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Front. Med. | doi: 10.3389/fmed.2017.00245

Optimum use of acute treatments for hereditary angioedema: Evidence-based expert consensus

  • 1Barts Health NHS Trust, United Kingdom

Acute treatment of hereditary angioedema due to C1 inhibitor deficiency has become widely available in the last ten years and has greatly improved patients’ quality of life. Two plasma-derived C1 inhibitors (Berinert and Cinryze), a recombinant C1 inhibitor (Ruconest/Conestat alpha), a kallikrein inhibitor (Ecallantide) and a bradykinin B2 receptor inhibitor (Icatibant) are all effective. Durably good response is maintained over repeated treatments and several years.
All currently available prophylactic agents are associated with breakthrough attacks, therefore an acute treatment plan is essential for every patient.
Experience has shown that higher doses of C1 inhibitor than previously recommended may be desirable, although only recombinant C1 inhibitor has been subject to full dose-response evaluation. Treatment of early symptoms of an attack, with any licensed therapy, result in milder symptoms, more rapid resolution and shorter duration of action, compared with later treatment.
All therapies have been shown to be well-tolerated, with low risk of serious adverse events. Plasma-derived C1 inhibitors have a reassuring safety record regarding lack of transmission of virus or other infection. Thrombosis has been reported in association with plasma-derived C1 inhibitor in some case series. Ruconest was associated with anaphylaxis in a single rabbit-allergic volunteer, but no further anaphylaxis has been reported in those not allergic to rabbits despite, in a few cases, prior IgE-sensitisation to rabbit or milk protein. Icatibant is associated with high incidence of local reactions but not with systemic effects. Ecallantide may cause anaphylactoid reactions and is given under supervision.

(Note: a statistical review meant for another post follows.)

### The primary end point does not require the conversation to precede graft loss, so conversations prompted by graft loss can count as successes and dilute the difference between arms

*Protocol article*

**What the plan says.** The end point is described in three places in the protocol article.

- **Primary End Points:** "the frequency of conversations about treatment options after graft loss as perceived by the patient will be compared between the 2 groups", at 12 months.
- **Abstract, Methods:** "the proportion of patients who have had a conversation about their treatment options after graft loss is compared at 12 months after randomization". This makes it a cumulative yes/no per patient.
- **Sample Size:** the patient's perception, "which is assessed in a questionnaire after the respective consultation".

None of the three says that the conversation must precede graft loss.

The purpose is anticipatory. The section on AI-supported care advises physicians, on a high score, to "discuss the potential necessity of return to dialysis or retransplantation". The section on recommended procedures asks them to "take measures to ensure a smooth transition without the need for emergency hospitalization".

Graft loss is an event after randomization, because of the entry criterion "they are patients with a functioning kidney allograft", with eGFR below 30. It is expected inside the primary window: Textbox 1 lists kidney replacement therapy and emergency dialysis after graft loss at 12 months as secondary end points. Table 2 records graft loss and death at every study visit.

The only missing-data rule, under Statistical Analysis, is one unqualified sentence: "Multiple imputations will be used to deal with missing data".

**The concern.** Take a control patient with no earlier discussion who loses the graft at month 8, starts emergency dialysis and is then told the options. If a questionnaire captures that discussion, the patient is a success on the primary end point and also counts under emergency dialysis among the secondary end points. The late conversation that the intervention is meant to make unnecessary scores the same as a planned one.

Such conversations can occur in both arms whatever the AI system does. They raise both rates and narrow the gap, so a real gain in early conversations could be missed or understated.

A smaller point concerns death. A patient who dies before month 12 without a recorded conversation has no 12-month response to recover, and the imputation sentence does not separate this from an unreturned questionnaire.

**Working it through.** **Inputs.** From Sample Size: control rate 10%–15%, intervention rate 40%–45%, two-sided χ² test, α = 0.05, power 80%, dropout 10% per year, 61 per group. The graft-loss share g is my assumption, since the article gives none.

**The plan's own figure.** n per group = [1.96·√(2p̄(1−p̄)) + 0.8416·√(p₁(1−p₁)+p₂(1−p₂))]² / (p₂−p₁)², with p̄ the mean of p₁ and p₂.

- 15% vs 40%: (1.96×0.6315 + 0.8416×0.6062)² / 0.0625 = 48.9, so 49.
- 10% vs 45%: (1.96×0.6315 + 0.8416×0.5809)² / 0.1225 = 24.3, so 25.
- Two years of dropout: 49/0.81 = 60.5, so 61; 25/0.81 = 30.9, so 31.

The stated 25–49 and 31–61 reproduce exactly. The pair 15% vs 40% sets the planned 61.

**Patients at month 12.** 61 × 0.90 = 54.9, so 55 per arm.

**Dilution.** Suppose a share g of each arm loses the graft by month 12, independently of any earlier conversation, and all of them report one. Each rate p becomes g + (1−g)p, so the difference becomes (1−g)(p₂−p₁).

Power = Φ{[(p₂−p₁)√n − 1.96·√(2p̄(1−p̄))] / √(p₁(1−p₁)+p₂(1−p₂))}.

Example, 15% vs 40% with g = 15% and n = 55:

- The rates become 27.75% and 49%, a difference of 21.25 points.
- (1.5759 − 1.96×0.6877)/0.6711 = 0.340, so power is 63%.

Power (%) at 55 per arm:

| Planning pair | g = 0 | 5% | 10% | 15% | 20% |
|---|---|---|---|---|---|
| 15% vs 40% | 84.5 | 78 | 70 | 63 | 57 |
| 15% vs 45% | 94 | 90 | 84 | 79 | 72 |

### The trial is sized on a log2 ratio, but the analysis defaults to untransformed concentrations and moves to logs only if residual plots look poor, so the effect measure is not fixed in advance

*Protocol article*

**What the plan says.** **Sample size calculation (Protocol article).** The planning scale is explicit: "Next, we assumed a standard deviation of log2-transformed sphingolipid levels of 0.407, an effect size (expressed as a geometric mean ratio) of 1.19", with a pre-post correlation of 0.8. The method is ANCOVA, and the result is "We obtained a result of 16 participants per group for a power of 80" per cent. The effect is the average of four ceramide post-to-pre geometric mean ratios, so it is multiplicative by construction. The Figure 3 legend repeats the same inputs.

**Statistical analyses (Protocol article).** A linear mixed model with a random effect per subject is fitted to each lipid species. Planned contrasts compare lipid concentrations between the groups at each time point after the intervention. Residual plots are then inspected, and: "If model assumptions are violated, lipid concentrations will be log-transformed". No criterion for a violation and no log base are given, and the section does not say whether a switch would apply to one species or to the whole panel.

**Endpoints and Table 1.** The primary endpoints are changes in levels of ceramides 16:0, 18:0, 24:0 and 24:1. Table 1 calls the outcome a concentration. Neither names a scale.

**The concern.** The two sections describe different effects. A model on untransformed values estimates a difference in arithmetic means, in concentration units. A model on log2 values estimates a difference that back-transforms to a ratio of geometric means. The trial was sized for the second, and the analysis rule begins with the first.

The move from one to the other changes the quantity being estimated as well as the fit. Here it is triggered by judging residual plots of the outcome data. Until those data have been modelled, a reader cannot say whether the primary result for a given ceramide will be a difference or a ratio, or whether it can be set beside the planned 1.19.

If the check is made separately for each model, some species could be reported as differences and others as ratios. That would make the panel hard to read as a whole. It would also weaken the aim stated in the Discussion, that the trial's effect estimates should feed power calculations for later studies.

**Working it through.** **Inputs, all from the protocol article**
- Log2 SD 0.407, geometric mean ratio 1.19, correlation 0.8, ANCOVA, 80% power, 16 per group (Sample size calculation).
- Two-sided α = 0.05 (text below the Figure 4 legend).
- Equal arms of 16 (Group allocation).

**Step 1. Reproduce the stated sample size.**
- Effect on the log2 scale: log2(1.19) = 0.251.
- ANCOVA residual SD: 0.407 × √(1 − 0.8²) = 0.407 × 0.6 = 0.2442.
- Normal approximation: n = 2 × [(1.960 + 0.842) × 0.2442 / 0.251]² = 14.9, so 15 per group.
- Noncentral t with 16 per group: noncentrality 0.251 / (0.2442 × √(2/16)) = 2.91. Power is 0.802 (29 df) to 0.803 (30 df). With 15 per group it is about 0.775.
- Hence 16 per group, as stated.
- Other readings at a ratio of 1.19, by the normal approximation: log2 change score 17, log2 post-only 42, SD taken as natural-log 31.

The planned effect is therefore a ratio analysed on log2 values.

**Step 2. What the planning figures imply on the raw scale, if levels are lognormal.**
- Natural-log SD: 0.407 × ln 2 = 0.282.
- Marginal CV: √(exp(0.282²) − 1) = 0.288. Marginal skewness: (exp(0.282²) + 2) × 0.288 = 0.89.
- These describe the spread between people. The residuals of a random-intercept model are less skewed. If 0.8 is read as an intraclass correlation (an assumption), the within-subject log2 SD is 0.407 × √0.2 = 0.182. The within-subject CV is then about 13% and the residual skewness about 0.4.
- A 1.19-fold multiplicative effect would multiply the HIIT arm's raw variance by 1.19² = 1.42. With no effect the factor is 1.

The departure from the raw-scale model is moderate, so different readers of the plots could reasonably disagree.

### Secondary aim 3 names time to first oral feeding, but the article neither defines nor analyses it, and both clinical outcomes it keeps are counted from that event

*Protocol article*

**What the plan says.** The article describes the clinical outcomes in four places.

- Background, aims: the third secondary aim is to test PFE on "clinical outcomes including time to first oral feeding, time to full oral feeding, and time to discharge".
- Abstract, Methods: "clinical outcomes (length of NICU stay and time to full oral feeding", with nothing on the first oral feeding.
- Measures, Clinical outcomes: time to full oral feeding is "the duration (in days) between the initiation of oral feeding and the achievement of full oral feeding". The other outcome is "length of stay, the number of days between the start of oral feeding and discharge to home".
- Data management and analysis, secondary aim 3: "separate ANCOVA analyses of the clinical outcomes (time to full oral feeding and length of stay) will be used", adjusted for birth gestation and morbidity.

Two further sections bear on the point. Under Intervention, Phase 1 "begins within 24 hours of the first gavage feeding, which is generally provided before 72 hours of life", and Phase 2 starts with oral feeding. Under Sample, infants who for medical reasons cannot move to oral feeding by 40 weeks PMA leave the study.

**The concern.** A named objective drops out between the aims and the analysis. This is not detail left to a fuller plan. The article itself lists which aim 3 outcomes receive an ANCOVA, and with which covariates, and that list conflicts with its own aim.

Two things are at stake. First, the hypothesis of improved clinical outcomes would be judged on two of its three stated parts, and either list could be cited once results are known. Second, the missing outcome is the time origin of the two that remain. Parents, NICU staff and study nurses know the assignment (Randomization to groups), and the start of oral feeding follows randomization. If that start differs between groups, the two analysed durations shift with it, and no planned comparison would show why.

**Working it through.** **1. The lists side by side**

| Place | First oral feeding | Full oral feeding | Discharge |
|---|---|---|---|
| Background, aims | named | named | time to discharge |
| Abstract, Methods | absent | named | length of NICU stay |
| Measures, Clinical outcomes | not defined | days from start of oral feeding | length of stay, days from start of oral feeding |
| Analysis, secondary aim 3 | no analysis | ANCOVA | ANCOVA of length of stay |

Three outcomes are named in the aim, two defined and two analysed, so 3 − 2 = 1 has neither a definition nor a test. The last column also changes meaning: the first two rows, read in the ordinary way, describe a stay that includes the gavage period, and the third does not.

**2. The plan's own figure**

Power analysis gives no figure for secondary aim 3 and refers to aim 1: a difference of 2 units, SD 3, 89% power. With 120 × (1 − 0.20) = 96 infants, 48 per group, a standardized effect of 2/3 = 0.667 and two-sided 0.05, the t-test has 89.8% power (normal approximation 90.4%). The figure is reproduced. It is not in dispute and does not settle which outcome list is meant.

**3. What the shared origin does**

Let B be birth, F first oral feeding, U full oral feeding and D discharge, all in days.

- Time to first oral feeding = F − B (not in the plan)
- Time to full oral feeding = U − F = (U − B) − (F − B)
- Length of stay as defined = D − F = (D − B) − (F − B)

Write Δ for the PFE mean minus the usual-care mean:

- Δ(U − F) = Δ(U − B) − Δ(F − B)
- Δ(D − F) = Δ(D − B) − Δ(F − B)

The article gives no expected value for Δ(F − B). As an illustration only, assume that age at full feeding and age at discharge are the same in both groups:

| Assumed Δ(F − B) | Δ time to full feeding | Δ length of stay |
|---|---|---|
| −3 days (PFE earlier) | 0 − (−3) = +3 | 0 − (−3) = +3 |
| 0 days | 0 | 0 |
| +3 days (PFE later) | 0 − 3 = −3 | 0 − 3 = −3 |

For children and pregnant women, plasma-derived C1 inhibitor has the best evidence of safety and currently remains first line treatment.

Keywords: Angioedemas, Hereditary, C1 Inhibitor, Acute therapy, Icatibant, Ecallantide, recombinant C1 inhibitor

Received: 04 Nov 2017; Accepted: 18 Dec 2017.

Edited by:

Alvin H. Schmaier, Case Western Reserve University, United States

Reviewed by:

Owen McCarty, Oregon Health & Science University, United States
Coen Maas, University Medical Center Utrecht, Netherlands  

Copyright: © 2017 Longhurst. This is an open-access article distributed under the terms of the Creative Commons Attribution License (CC BY). The use, distribution or reproduction in other forums is permitted, provided the original author(s) and the copyright owner are credited and that the original publication in this journal is cited, in accordance with accepted academic practice. No use, distribution or reproduction is permitted which does not comply with these terms.

* Correspondence: Dr. Dr Hilary Longhurst, Barts Health NHS Trust, London, United Kingdom, hlonghurst@doctors.org.uk